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Clergy demonstrators hold the line at the San Diego – Tijuana border fence. (photo: Steve Pavey, Hope in Focus, stevepavey.com)

I also noticed another, more specific similarity between these two experiences. When I stood in front of the border guards on the beach, I noticed familiar tear gas canisters belted across their chests. I’d seen the same on soldiers throughout the West Bank and Gaza: silver cylinders with blue writing manufactured by Combined Tactical Systems in Jamestown, Pennsylvania.

Seeing those same canisters at the US-Mexico border reminded me of the multiple intersections between systems of state violence and corporate profit – and of the need for a movement that will expose and dismantle them once and for all.

After Pittsburgh, We Can No Longer Cry Wolf on “Campus Anti-Semitism”

Cross-posted with Truthout  (UPDATED)

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MARK DIXON / FLICKR

If the charge of antisemitism becomes a tactic to suppress open criticism and debate on the State of Israel, its practices of dispossession and occupation, its founding and the ongoing implications of that founding for Palestinians, then it will lose its claim to truth…Who will believe the charge when it is used to name and oppose the rising forms of fascism or actual ideologies bound up with its actual toxicity?

– Judith Butler, “On Antisemitism: Solidarity and the Struggle for Justice”

The tragic killing of 11 worshippers at a Pittsburgh synagogue last Saturday has created a painful reckoning over the resurgence of anti-Semitism in the US. If there was ever any question about the threat white nationalism poses to the Jewish community, there can be no doubt after this attack, which some are calling the deadliest act of anti-Semitism in American history.

But if we are to truly respond to this resurgence, we must take pains to analyze anti-Semitism for what it is and what it is not. This is particularly important in the face of Israeli politicians and Israel advocacy organizations that are currently muddling the definition of anti-Semitism for cynical political gain.

One stark and egregious example of this occurred the day after the massacre, when Ron Dermer, the Israeli ambassador to the US, conflated neo-Nazi Jew-hatred with what he described as anti-Semitism of the “radical left” found on college campuses:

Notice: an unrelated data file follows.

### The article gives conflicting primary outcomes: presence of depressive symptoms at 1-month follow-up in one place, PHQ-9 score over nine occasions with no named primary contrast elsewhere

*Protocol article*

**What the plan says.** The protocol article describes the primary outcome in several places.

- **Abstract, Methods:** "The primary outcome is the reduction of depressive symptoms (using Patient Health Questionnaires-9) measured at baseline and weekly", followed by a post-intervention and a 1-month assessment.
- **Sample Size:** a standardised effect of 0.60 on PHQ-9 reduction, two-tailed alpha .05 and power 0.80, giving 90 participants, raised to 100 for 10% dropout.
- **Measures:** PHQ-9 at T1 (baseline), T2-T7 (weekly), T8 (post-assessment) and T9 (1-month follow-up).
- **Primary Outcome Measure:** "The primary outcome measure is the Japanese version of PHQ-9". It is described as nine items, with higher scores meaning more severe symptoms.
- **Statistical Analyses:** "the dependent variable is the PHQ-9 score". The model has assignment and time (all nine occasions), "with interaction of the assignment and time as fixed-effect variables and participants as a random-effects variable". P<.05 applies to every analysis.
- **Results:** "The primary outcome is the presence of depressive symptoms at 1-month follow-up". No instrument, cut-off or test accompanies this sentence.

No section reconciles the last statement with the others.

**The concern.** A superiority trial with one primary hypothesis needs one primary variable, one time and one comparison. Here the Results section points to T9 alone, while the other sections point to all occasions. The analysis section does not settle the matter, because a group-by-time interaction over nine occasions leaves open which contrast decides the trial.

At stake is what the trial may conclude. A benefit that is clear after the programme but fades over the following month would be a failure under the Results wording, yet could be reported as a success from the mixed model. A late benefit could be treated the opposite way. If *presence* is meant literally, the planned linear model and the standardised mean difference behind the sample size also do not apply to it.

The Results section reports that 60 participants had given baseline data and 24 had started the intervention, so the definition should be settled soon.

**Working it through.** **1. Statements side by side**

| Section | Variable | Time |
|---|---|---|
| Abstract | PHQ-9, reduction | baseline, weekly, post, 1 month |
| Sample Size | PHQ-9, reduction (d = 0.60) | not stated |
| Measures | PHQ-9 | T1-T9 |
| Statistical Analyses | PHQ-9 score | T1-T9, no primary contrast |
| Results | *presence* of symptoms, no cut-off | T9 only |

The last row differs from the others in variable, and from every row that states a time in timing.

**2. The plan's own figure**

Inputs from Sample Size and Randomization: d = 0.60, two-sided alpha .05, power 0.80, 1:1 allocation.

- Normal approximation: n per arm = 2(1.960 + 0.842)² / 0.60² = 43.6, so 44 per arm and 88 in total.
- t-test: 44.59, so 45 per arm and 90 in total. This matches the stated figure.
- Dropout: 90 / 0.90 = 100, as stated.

One of the big forces in college campuses today is anti-Semitism. And those anti-Semites are usually not neo-Nazis, on college campuses. They’re coming from the radical left. We have to stand against anti-Semitism whether it comes from the right or whether it comes from the left.

While it is important to acknowledge that truly anti-Semitic ideas that paint Jews as rich, conspiratorial “globalists” are occasionally parroted on the left as well as on the right, Dermer is not talking about real anti-Semitism within leftist communities; rather, he is disingenuously seeking to cast all Palestine solidarity activism as necessarily anti-Semitic.

While some Jewish college students may feel discomfort when confronted by a strong criticism of Israel by Palestine solidarity activists, this does not mean that criticisms of Israel are by definition anti-Semitic. This claim blithely conflates the state of Israel with all Jews and ignores the historic reality that there have always been Jews who have criticized Israel’s oppression of Palestinians – and have even opposed the very premise of an ethnically Jewish nation-state itself.  In truth, there is a significant and growing percentage of Jews actively participating in Palestine solidarity campaigns who are not motivated by “Jewish self-hatred” but by the deeply held Jewish values of justice and the dignity for all.

The attempt to conflate criticisms of Israel on the left with bigoted anti-Semitism on the right is a tactic that has long been employed by the Israeli government and professional Israel advocacy organizations. Now that we are coming face to face with the deadly truth of neo-Nazi anti-Semitism in our country, however, it is becoming increasingly clear how their tactic not only enables violence toward Palestinians, but also puts Jews at greater peril by ignoring the resurgence of alt-right rhetoric and violence against them.

Unfortunately, there is every sign that Israel advocacy organizations are doubling down on this tactic. This past week, the Louis B. Brandeis Center for Human Rights Under Law in conjunction with Hasbara Fellowships ( a pro-Israel campus advocacy organization) announced the launching of its so-called “Jigsaw Initiative,” described as an “unprecedented pilot program to train law students and combat and prevent insurgent anti-Semitism.”

In a press release, Brandeis Center President and General Counsel Alyza B. Lewin stated:

As the tragic and horrific events in Pittsburgh made abundantly clear, anti-Semitism is escalating at an alarming rate in the US…We must reverse this rising trend of anti-Semitism and ethnic racism, and there is no substitute for legal action. By properly training a select team of law students to work with undergraduates and utilize specific tools and strategy, we can begin to take the tide in this battle.

While Lewin didn’t mention it in her statement, the “anti-Semitism” the Brandeis Center seeks to fight legally has nothing to do with white supremacist Jew-hatred. In fact, the Louis B. Brandeis Center for Human Rights Under Law is an organization which, despite its lofty universalist name, has dedicated itself almost exclusively to fighting public criticism of Israel by branding critics as “anti-Semitic.” Over the years, the Brandeis Center and other Israel advocacy organizations had tried and failed to prosecute campus anti-Semitism cases through the Office of Civil Rights under Title VI of the 1964 Civil Rights Act — a provision that was originally used during the 1960s to desegregate schools in the South.